I live with my family on unceded Omàmiwinini territory.
Allyson Green is a Ph.D. candidate in the School of Indigenous and Canadian Studies at Carleton University.
Her central research project examines how disability has been explained conceptually, politically and linguistically in Canada. As a neurodiverse academic, she seeks to deconstruct the arbitrary division between ‘ability’ and ‘disability,’ ‘normal’ and ‘abnormal’ and is particularly interested in how creative and artistic social interventions can disrupt able-bodied and able-minded normativity.
Past research projects have explored world-making through queer disability art and the promotion of settler responsibility through critical engagement with Indigenous artworks.
Kimberley Keller is a second year PhD student at Carleton University in the School of Canadian and Indigenous Studies. She completed both her BScH in Environmental Science and her MA in Global Development Studies at Queen’s University.
Kimberley’s research centres on environmental rights and the application of legal personhood to various ecosystems. Secifically, Kimberley is analyzing the impacts of nature rights on the preservation of local environments, the proliferation of Maori culture, and the accountability of corporations and governments as exemplified by the Whanganui River in New Zealand. Subsequently, Kimberley will apply the information to the Canadian context and critique the role environmental legal personhood could play in environmental conservation, Indigenous-Crown relations, and the resource extraction sector.
Miranda is a settler scholar and doctoral candidate in the School of Indigenous and Canadian Studies and the Institute of Political Economy. Miranda was born and raised in ᐊᒥᐢᑿᒌᐚᐢᑲᐦᐃᑲᐣ (Amiskwacîwâskahikan/Edmonton) in Treaty 6/Métis Territory. She holds a BA(hon) and MA in Political Science, as well as a Certificate in International Learning, from the University of Alberta.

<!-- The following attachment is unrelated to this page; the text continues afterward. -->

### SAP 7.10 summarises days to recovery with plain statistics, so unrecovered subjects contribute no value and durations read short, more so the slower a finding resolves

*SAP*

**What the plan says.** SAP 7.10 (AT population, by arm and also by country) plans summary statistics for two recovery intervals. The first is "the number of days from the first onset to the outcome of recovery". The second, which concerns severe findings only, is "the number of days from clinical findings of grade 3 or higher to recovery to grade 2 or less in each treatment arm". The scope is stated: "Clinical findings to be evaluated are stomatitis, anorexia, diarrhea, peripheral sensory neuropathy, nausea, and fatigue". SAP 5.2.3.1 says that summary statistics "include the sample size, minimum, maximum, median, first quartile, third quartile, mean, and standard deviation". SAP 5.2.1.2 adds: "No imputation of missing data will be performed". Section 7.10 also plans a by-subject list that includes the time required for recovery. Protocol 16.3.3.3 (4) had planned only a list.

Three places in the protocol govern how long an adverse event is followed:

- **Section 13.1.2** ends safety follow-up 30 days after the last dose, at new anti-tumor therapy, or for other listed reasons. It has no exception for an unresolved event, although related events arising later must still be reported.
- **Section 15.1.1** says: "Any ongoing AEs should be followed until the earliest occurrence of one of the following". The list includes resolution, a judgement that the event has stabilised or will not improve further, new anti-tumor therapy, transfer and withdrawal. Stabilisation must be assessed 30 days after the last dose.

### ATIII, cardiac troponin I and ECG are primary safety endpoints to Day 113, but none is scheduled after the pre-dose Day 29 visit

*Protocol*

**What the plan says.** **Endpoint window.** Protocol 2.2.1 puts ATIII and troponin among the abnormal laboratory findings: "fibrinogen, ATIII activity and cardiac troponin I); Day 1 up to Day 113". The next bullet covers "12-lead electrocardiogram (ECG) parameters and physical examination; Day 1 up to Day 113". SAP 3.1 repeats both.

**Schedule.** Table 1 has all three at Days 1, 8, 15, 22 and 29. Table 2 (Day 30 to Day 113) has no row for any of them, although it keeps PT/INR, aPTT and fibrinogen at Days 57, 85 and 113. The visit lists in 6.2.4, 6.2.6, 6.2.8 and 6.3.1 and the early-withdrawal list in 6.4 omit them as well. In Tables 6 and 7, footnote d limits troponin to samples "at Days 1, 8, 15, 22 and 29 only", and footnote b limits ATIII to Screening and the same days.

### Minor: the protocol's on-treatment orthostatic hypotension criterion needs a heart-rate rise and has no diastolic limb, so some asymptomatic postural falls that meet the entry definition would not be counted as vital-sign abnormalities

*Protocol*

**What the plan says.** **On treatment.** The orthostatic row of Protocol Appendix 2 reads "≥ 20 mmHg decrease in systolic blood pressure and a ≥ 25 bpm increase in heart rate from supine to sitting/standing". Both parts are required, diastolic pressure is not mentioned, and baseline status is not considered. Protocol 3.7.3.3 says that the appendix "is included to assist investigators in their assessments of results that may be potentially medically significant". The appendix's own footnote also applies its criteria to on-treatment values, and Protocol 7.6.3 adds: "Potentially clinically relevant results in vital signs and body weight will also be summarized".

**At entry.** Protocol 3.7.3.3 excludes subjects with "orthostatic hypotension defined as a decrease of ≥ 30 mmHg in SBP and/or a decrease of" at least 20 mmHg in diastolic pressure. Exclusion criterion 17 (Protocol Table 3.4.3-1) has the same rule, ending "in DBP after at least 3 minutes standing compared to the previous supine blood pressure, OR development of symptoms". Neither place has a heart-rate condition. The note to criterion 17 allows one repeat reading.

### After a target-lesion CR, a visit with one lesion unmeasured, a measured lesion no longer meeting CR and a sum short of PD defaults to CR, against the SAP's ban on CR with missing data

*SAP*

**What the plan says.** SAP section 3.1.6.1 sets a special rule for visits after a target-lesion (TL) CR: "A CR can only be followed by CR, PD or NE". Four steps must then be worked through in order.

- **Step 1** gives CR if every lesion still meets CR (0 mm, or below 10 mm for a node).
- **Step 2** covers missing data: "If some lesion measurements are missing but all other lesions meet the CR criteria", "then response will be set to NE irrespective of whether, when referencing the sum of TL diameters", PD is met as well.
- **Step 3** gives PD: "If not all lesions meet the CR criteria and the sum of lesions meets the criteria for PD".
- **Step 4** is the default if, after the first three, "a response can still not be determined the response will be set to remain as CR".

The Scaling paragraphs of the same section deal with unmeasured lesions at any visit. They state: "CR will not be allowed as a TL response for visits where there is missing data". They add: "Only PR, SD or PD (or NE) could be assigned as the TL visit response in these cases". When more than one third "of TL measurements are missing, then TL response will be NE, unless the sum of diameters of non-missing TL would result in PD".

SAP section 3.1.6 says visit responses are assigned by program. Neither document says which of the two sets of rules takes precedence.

Miranda’s research, supervised by Dr. Jennifer Henderson, interrogates provincial child death inquiries as governmental technologies of transparency, asking whether or not the spectacle of intimate violence and trauma, followed by the public scrutiny of the state, reinforce, complicate, legitimize, or otherwise shift the reality of provincial jurisdiction over child welfare (for example, by reaffirming the state as the manager of children and families in general). Miranda’s research is framed by a critical political economy lens,and gives specific attention to the intersections of settler-colonialism and neoliberalism in contemporary Canadian policy.
My name is Jamie McCullough and I am from a small community tucked away in the Laurentians in Quebec. I moved to Ottawa years ago and now call it home. I am a daughter, wife, mother of 4 and an aunt to many nieces and nephews.
I hold a Masters degree from the School of Indigenous and Canadian Studies at Carleton. My PhD research interests lie in cross cultural education, race and racism, treaty negotiations, pedagogy, and experiential learning. I am interested in researching how Indigenous studies has been taught over the last 50 years in Canada compared to contemporary teaching methods influenced by the calls to action from the Truth and Reconciliation Commission.
Victoria Pelky is a Ph.D. student in the School of Indigenous and Canadian Studies and is concurrently pursuing a Graduate Diploma in Curatorial Studies. Victoria completed her Master’s in Indigenous and Canadian Studies at Carleton University and her BaH in History and French at Trent University.
Victoria’s M.A research explores the position of French-speaking minorities in Canada at the provincial level following Quebec’s move towards provincial nationalism and the implementation of the Official Languages Act into Canadian law. She investigates how the Constitutional division of power has impacted language laws and led to direct provincial restrictions on bilingualism and on separate French-language education in the provinces.
Focusing on provincial legislation that was produced as a response to language agitation following the Royal Commission on Bilingualism and Biculturalism and its effects on minority French-language communities, she shows that despite various efforts by the federal government to implement language laws in order to protect Francophone minorities and encourage the idea of bilingualism as a national narrative, the continual, historical, and calculated actions of assimilation at the provincial level reflects the dominant Anglo-Saxon narrative rooted deep within the nation, highlighting the lack of unity between political governance and the competing definitions of the national Canadian identity.